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30 votes

Can proof by contradiction work without the law of excluded middle?

You asked (I am making your question a bit crisper): "What formal guarantee is there that it cannot happen that both $\lnot p$ and $p$ lead to a contradiction?" You seem to worry that if logic is ...
Andrej Bauer's user avatar
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17 votes
Accepted

Why does soundness imply consistency?

I recommend looking into formal logic beyond vague, hand-wavy descriptions. It's interesting and highly relevant to computer science. Unfortunately, the terminology and narrow focus of even textbooks ...
Derek Elkins left SE's user avatar
12 votes

What are the conditions necessary for a programming language to have no undefined behavior?

First off, let's be clear on what "undefined behaviour" is. In just C alone (and this is the understanding inherited by C++), there are two possible meanings, depending on which version of ...
Pseudonym's user avatar
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11 votes

Does the first incompleteness theorem imply that any Turing complete programming language must have undefined behavior?

No, it doesn't require that. These are two orthogonal issues. You can easily define a new programming language where you provide fully defined semantics for all operations; yet it can be Turing ...
D.W.'s user avatar
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8 votes

What are the conditions necessary for a programming language to have no undefined behavior?

The C language may say "if you do X, then whatever the result is, is not a violation of the C Standard". "Whatever the result is" can include the result that you hoped for, some ...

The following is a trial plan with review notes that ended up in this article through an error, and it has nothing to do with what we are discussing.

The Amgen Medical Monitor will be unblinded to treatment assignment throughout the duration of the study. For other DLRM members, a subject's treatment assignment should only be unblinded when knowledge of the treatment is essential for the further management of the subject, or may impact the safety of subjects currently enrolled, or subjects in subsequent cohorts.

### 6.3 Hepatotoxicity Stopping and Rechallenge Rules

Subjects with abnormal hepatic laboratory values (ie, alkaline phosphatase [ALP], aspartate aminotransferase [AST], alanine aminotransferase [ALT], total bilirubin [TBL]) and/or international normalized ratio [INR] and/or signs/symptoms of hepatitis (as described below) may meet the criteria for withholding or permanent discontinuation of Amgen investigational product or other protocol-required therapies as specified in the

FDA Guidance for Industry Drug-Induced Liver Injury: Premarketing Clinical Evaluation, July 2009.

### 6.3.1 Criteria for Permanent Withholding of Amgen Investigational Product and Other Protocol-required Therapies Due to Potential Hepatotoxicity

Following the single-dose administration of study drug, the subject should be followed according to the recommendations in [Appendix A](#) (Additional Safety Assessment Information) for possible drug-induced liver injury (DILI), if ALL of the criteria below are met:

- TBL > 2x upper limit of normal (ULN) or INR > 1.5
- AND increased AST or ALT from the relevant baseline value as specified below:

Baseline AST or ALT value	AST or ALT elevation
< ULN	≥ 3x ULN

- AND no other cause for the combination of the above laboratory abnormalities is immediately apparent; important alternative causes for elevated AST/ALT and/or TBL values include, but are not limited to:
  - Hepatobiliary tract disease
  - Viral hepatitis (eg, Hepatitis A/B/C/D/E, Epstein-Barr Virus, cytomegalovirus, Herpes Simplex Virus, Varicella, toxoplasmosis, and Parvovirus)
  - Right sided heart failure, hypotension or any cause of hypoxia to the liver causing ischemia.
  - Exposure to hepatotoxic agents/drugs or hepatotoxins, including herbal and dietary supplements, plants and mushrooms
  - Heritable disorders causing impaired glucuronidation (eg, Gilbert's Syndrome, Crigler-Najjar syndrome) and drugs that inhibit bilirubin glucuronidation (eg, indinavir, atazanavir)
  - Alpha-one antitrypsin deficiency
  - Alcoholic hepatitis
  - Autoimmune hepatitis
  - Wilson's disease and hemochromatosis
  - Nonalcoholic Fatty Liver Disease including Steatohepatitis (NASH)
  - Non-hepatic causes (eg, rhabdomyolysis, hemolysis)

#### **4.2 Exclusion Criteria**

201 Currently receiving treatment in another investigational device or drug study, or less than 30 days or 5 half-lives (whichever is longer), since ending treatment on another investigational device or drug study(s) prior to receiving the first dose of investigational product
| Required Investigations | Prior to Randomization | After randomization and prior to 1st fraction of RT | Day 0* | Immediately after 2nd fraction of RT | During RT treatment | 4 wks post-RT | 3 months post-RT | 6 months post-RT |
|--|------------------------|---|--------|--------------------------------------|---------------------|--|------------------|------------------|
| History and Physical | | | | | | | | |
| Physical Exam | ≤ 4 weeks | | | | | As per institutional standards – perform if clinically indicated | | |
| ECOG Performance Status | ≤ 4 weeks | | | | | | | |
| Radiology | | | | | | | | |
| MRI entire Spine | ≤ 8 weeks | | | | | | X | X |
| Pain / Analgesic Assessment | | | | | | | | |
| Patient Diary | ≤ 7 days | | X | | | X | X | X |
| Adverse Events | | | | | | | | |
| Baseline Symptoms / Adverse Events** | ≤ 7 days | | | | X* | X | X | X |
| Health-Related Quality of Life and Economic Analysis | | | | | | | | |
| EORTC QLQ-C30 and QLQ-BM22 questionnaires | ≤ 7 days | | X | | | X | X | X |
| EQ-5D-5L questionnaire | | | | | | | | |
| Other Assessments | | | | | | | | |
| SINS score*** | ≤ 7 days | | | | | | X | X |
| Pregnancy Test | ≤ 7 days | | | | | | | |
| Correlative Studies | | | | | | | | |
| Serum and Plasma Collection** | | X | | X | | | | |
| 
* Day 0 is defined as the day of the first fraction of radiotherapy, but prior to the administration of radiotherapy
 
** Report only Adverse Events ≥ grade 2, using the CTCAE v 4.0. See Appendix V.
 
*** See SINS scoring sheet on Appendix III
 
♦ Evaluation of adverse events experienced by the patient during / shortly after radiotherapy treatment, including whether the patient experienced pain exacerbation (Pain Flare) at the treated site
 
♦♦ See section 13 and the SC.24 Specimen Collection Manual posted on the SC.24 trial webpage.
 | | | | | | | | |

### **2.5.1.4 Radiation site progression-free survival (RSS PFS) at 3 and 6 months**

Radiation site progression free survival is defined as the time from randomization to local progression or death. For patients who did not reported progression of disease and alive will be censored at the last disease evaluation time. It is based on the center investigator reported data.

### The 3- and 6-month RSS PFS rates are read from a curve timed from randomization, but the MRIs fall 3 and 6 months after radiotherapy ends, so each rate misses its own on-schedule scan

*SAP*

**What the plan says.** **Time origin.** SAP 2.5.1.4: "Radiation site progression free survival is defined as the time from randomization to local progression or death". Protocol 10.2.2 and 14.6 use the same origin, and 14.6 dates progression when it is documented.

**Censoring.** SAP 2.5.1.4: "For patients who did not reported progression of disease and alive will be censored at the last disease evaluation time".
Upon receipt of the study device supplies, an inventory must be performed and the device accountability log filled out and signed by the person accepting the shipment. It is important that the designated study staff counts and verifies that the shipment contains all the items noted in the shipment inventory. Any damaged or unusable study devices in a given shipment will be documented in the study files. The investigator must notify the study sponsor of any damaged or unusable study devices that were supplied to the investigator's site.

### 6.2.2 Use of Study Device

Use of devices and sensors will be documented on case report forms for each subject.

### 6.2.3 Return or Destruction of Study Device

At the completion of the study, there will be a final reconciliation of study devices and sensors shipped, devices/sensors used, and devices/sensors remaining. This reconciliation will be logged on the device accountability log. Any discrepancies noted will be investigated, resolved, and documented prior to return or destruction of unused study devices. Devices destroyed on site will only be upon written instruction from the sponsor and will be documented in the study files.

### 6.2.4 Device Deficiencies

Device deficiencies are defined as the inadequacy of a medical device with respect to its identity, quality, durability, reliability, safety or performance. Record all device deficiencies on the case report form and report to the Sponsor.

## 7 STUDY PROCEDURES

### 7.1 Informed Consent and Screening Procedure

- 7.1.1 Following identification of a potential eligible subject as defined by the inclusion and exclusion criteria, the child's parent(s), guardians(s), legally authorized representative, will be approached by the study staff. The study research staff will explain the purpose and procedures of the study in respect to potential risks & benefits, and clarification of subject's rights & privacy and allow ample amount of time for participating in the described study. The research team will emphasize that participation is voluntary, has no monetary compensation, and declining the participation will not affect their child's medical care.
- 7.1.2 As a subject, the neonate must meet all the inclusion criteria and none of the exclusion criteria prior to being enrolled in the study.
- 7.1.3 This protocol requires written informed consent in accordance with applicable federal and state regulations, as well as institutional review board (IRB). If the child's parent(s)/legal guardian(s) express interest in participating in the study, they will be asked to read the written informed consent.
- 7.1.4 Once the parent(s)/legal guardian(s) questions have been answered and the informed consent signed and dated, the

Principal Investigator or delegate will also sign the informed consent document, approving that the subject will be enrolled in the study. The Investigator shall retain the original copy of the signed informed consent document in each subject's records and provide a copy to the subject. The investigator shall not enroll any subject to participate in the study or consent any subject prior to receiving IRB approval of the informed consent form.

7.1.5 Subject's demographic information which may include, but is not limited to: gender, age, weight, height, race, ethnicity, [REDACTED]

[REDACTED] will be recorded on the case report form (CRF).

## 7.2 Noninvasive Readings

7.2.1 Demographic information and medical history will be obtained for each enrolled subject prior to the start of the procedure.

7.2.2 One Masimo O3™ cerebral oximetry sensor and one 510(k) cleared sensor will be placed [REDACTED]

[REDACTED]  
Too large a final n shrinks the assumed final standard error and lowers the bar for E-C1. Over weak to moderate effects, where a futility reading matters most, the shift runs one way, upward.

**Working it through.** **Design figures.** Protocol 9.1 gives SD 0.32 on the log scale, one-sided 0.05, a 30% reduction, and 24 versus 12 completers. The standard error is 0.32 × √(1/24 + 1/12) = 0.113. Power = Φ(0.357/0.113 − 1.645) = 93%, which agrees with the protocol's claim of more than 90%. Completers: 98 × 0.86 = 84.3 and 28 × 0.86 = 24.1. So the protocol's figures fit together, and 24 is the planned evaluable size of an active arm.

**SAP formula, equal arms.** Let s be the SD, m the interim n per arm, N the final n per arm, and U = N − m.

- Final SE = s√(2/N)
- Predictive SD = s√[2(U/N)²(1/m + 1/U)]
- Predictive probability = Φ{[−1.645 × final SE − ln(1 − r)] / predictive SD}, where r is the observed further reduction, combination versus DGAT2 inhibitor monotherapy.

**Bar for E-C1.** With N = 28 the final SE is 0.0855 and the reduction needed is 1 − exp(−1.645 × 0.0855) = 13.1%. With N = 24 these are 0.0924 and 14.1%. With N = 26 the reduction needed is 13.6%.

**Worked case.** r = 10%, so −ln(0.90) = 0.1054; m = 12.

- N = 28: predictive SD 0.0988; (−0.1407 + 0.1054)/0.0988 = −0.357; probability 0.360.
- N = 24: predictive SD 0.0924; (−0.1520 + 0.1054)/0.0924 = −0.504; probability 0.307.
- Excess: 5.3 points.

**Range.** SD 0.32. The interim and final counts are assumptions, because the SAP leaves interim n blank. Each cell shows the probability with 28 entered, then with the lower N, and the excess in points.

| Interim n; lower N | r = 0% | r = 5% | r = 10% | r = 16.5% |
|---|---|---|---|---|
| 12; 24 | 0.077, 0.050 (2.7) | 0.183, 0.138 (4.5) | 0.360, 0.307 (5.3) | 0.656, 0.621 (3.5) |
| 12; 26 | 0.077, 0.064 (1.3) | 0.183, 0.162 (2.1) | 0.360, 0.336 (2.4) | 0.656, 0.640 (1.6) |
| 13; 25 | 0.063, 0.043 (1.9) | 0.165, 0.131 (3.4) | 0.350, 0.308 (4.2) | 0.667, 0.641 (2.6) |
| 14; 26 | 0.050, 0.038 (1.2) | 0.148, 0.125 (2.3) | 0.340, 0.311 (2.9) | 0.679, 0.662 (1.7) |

gnasher729's user avatar
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8 votes

Is Goedel's 1st theorem not algorithmically derivable?

Your reasoning is incorrect. It is true that your hypothetical "proof deriver" cannot derive all true statements. No proof derivation system can, and indeed, it is not even possible to express the ...
cody's user avatar
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7 votes

Can proof by contradiction work without the law of excluded middle?

I think your question boils down to "when doing formal verification with some sort of formal logic, what sort of guarantee do I have that the logic is consistent?". And the answer is: none. That's ...
D.W.'s user avatar
  • 162k
6 votes

Did Wheeler really believe that physics was undecidable?

The inference "the universe would be completely computable, so no undecidable/uncomputable things could exist" is invalid. In the effective topos, where everything is computable, there are many ...
Andrej Bauer's user avatar
  • 30.9k
5 votes
Accepted

What are the conditions necessary for a programming language to have no undefined behavior?

The problem of statically detecting undefined behavior has nothing to do with undefinedness as such. It's just impossible to prove in general that programs in a Turing-complete language will do ...
benrg's user avatar
  • 2,157
5 votes

Analogy between Gödel's incompleteness proof and Richard's argument

Both examples are instances of diagonalization, a technique also used to prove Cantor's theorem ($\kappa < 2^\kappa$ for all cardinals $\kappa$) and Turing's theorem that the halting problem is ...
Yuval Filmus's user avatar
4 votes
Accepted

Does Gödel's first incompleteness theorem apply to quantifier-free arithmetics?

What you are referring to is called Baby Arithmetic ($\mathsf{BA}$) in Peter Smith's book An introduction to Gödel's Theorems. $\mathsf{BA}$'s language [has] one single individual constant $0$, the ...
Pål GD's user avatar
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4 votes
Accepted

Does godel's incompleteness theorem still hold if we have a TM that can do an infinity amount of computations?

There is some ambiguity in how to define these new machines, essentially based on the question whether we can nest the "bursts of doing infinitely many steps in some finite time" or not. In the ...
Arno's user avatar
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4 votes

Does the first incompleteness theorem imply that any Turing complete programming language must have undefined behavior?

Your intuition is incorrect. The analogies you're trying to draw are not there, even though it's understandable you would expect them. Programming languages can be defined as formal systems, but they ...
Andrej Bauer's user avatar
  • 30.9k
4 votes

What are the conditions necessary for a programming language to have no undefined behavior?